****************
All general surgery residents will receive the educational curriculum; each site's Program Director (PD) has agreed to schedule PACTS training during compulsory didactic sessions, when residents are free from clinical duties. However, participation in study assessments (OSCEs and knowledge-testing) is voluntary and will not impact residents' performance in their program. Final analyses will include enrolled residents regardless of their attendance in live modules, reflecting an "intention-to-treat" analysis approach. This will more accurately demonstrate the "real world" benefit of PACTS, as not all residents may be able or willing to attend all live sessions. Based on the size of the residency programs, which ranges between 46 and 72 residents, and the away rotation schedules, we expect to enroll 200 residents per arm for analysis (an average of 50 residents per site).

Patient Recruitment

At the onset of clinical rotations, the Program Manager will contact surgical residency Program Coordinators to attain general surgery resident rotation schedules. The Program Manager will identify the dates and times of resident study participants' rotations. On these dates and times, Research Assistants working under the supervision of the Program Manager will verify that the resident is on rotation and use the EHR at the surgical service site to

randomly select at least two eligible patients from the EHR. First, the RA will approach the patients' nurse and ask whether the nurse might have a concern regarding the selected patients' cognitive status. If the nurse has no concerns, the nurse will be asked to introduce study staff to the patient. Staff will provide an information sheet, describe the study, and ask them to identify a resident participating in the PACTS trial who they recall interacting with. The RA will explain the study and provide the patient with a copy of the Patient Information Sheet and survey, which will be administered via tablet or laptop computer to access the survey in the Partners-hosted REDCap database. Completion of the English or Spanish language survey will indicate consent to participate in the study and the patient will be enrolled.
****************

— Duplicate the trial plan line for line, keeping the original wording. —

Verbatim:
All general surgery residents will receive the educational curriculum; each site's Program Director (PD) has agreed to schedule PACTS training during compulsory didactic sessions, when residents are free from clinical duties. However, participation in study assessments (OSCEs and knowledge-testing) is voluntary and will not impact residents' performance in their program. Final analyses will include enrolled residents regardless of their attendance in live modules, reflecting an "intention-to-treat" analysis approach. This will more accurately demonstrate the "real world" benefit of PACTS, as not all residents may be able or willing to attend all live sessions. Based on the size of the residency programs, which ranges between 46 and 72 residents, and the away rotation schedules, we expect to enroll 200 residents per arm for analysis (an average of 50 residents per site).

Patient Recruitment

At the onset of clinical rotations, the Program Manager will contact surgical residency Program Coordinators to attain general surgery resident rotation schedules. The Program Manager will identify the dates and times of resident study participants' rotations. On these dates and times, Research Assistants working under the supervision of the Program Manager will verify that the resident is on rotation and use the EHR at the surgical service site to

randomly select at least two eligible patients from the EHR. First, the RA will approach the patients' nurse and ask whether the nurse might have a concern regarding the selected patients' cognitive status. If the nurse has no concerns, the nurse will be asked to introduce study staff to the patient. Staff will provide an information sheet, describe the study, and ask them to identify a resident participating in the PACTS trial who they recall interacting with. The RA will explain the study and provide the patient with a copy of the Patient Information Sheet and survey, which will be administered via tablet or laptop computer to access the survey in the Partners-hosted REDCap database. Completion of the English or Spanish language survey will indicate consent to participate in the study and the patient will be enrolled.